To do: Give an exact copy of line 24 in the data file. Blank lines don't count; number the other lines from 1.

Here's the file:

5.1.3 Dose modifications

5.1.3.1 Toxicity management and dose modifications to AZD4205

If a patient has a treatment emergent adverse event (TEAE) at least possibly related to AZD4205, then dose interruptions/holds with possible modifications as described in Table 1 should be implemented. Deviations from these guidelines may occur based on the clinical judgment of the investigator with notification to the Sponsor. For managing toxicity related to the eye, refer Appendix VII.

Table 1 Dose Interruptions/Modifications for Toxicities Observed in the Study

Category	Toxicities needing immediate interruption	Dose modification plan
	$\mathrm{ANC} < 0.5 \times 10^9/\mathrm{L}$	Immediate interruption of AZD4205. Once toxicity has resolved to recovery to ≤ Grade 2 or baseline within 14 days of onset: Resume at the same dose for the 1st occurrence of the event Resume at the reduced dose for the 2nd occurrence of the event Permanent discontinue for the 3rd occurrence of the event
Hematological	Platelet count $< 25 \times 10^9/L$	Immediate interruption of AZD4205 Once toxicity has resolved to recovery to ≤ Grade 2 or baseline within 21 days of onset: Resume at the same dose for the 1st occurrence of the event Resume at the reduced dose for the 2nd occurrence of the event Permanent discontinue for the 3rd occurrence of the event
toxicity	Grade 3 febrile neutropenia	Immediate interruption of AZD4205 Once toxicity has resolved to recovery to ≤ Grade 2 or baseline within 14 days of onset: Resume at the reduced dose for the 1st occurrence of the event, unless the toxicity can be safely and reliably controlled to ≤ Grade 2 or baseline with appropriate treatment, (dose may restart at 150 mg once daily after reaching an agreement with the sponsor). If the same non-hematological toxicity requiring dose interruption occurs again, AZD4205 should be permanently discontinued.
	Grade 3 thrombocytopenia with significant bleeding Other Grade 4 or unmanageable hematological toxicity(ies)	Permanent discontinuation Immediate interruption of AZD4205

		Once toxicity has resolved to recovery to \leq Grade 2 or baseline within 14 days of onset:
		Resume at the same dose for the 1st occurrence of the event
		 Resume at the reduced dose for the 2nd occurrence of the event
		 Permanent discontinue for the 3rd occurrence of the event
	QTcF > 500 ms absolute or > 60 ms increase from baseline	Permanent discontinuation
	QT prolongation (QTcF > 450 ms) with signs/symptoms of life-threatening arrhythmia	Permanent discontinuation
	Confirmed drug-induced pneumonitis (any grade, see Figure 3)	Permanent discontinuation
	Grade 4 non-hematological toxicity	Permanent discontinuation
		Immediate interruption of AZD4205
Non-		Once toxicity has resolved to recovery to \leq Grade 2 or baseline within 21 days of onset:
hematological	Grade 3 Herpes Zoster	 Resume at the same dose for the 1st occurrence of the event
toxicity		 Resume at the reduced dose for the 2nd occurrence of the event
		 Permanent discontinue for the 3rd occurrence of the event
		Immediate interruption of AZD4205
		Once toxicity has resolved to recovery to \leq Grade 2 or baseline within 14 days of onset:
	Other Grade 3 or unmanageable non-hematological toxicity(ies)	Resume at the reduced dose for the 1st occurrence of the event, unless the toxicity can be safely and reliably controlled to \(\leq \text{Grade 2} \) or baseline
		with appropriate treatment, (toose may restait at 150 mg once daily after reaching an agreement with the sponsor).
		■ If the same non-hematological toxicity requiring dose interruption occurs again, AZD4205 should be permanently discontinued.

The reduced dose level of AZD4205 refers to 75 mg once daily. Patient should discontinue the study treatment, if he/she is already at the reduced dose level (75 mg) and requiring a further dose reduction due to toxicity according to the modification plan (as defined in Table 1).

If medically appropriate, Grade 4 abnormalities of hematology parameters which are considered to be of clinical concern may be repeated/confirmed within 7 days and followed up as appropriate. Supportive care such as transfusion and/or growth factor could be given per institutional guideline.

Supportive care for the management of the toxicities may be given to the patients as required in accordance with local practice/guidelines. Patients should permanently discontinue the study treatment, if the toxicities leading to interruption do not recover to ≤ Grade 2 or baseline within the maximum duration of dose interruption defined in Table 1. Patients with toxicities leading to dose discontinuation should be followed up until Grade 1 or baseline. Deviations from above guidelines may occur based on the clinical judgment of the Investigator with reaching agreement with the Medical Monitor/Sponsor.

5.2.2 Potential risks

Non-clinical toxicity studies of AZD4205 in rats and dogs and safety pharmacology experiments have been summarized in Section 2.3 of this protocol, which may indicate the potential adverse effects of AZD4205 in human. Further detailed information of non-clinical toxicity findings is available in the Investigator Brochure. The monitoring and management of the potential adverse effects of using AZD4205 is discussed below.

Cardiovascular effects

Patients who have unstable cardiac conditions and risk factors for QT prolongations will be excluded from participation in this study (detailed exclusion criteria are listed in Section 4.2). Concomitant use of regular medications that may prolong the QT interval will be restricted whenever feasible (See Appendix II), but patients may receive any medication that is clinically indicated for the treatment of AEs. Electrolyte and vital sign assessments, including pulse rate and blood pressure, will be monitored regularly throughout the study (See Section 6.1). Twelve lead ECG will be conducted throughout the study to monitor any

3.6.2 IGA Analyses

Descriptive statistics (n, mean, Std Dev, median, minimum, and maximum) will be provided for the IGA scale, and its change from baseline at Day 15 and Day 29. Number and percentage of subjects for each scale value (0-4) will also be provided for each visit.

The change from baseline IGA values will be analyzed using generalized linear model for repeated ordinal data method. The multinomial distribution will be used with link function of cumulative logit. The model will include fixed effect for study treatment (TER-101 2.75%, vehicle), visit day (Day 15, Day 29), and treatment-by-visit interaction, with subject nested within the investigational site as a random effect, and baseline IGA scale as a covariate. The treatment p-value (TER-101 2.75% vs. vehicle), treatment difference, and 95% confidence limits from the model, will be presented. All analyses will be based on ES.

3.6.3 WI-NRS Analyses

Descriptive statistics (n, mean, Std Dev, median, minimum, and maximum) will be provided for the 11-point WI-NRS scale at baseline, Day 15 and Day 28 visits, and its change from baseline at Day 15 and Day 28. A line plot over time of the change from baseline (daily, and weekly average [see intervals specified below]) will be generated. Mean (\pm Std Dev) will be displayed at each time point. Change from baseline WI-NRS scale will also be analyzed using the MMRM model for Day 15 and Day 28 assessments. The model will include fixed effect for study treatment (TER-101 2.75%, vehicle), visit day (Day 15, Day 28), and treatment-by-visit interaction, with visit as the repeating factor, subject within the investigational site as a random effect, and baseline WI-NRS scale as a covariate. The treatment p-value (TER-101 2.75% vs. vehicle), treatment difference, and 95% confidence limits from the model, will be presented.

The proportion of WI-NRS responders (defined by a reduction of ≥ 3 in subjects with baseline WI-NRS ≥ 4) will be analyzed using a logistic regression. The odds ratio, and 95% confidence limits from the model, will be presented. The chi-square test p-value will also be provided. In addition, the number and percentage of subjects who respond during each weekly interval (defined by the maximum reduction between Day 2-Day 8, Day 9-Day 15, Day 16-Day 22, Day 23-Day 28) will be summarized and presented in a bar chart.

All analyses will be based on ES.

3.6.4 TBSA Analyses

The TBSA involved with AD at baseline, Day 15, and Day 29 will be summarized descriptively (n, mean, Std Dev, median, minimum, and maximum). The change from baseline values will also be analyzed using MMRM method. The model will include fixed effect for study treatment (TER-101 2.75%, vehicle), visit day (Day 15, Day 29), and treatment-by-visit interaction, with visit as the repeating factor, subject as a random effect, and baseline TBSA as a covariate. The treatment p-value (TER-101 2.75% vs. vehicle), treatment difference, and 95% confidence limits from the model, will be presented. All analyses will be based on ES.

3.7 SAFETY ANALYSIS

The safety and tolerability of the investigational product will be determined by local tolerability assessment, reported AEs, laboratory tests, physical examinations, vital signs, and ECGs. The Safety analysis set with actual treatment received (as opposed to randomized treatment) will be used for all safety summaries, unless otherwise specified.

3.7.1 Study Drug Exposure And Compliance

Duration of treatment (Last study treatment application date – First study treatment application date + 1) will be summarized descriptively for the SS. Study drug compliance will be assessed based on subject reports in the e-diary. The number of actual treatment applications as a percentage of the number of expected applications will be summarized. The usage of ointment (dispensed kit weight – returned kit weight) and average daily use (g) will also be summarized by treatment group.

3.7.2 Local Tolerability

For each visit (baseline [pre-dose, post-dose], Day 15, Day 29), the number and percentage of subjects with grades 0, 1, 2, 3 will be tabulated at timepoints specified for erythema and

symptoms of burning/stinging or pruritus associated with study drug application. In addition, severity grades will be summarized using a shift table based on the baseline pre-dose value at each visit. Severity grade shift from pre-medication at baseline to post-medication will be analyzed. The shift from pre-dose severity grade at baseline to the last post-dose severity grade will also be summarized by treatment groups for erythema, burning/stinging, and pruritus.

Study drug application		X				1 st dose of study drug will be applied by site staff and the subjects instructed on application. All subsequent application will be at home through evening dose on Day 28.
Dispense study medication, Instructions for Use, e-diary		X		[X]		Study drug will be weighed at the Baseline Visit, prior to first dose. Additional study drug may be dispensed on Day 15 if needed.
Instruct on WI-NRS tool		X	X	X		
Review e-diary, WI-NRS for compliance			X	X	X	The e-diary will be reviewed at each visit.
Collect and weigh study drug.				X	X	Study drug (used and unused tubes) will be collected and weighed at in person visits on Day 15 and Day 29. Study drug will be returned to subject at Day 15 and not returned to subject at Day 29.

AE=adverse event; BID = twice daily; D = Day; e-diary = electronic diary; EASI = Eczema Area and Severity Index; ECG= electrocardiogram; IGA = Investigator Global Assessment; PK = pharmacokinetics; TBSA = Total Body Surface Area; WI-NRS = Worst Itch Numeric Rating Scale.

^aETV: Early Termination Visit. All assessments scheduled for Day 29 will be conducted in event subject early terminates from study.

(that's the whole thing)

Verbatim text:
		Once toxicity has resolved to recovery to \leq Grade 2 or baseline within 14 days of onset: